The Indianapolis area also receives a fair number of reports, she said.
Crawford said the introduction of the one-pot lab brought the drug to urban areas like Evansville by 2010. Hermann said before that, people would make the drug in sparsely populated areas, spend time in Evansville over the weekend and either share or sell their product. That trend created a base of addicts looking for an easier way to get high, and the one-pot method became the answer. The abundance of stores in town selling ingredients such as pseudoephedrine made the old-fashioned labs obsolete, he said.
"You could walk into a drugstore and pick up anything you needed to make meth," Hermann said. "You could pick up the pills, we use a lot of Coleman camp fuel here — all of those ingredients you could walk in and get.
But the one-pot method yields a far more powerful yield than larger labs. And within about three hits, the user needs more to fend off spiraling depression, he said.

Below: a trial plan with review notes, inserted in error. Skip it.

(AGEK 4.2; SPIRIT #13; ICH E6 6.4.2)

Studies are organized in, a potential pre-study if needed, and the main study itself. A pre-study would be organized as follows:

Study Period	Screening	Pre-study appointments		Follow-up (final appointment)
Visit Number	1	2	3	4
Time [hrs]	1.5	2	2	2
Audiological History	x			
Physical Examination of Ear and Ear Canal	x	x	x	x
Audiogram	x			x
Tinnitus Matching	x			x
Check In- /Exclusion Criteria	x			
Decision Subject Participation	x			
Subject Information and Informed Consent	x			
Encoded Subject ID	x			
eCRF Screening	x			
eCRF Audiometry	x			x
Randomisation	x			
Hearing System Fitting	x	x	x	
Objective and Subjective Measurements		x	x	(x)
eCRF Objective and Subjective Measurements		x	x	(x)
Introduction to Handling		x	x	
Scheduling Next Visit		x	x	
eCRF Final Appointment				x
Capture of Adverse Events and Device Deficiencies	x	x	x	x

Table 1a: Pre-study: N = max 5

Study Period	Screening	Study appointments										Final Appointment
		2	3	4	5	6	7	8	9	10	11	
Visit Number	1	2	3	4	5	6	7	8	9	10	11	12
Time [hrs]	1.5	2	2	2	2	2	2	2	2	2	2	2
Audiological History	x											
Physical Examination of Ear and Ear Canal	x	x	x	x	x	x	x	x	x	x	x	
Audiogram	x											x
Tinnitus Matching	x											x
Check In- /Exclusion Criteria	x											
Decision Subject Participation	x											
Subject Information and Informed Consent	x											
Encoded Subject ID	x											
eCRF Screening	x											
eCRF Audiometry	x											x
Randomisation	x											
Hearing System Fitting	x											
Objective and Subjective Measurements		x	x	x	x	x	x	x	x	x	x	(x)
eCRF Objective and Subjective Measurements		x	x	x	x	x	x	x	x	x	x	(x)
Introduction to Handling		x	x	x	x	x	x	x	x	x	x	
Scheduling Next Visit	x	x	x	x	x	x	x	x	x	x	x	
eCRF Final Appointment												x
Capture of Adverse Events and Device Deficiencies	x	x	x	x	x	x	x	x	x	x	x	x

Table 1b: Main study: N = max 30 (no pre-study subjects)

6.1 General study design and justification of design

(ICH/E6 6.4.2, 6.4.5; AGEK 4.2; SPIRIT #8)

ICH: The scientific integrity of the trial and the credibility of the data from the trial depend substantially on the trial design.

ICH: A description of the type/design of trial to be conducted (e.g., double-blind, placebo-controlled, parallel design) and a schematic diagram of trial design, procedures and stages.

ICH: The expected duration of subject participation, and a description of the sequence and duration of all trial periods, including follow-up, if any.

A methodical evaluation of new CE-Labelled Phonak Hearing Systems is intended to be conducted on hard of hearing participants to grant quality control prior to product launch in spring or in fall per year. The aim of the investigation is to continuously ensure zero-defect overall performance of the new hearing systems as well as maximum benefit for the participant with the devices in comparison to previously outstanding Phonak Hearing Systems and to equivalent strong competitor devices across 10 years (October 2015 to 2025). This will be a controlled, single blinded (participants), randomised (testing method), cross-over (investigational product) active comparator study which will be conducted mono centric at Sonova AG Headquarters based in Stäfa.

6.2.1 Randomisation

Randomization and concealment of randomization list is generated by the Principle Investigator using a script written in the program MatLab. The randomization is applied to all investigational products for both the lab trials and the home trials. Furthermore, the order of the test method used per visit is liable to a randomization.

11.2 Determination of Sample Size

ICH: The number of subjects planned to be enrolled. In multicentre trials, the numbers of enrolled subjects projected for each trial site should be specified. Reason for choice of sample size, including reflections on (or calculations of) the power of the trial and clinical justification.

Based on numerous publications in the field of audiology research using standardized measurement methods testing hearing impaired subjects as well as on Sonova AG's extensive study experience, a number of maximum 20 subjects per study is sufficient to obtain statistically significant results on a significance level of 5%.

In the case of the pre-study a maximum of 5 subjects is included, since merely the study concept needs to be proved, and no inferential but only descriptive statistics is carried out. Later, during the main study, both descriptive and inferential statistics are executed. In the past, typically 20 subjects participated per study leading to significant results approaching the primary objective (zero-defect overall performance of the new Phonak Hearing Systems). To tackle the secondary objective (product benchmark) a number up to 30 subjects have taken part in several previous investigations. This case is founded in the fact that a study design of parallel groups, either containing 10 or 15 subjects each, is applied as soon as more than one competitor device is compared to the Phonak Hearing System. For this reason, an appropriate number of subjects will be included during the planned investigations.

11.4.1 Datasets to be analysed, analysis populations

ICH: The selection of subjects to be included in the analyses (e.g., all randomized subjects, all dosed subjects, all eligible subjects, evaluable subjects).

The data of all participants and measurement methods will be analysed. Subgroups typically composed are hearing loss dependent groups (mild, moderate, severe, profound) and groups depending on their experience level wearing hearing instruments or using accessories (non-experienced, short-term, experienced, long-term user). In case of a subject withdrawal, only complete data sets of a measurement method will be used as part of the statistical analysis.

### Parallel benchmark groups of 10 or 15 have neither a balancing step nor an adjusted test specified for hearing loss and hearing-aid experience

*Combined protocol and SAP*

The homemade meth also cuts out the middleman trying to make a profit. Much like cocaine, a dealer may add to his supply to make it last longer. The one-pot method assures the user is getting the strongest dose possible, Hermann said.
"We do have some of the drug coming from Mexico, but not a lot of people like it because it isn't as strong as what they make or what their neighbor makes," he said.
At least 113 meth labs were reported to local law enforcement last year, an increase from the 95 reported in 2010. Last year's numbers are expected to increase as state agencies make their final tabulations, he said.
A recent walk with the four officers assigned to the Evansville Police Department Meth Suppression Unit made last year's tally seem low. Within an hour, the officers found 19 of the mini-labs along a stretch of railroad tracks south of Oak Hill Cemetery, which equals one incident. At first glance, the labs looked like bags filled with trash. But inside each bag was a toxic mix still volatile enough to start a fire. At least two of the bagged labs began to smoke after being carried from the railroad tracks to an area where officers could secure them for transport and destruction.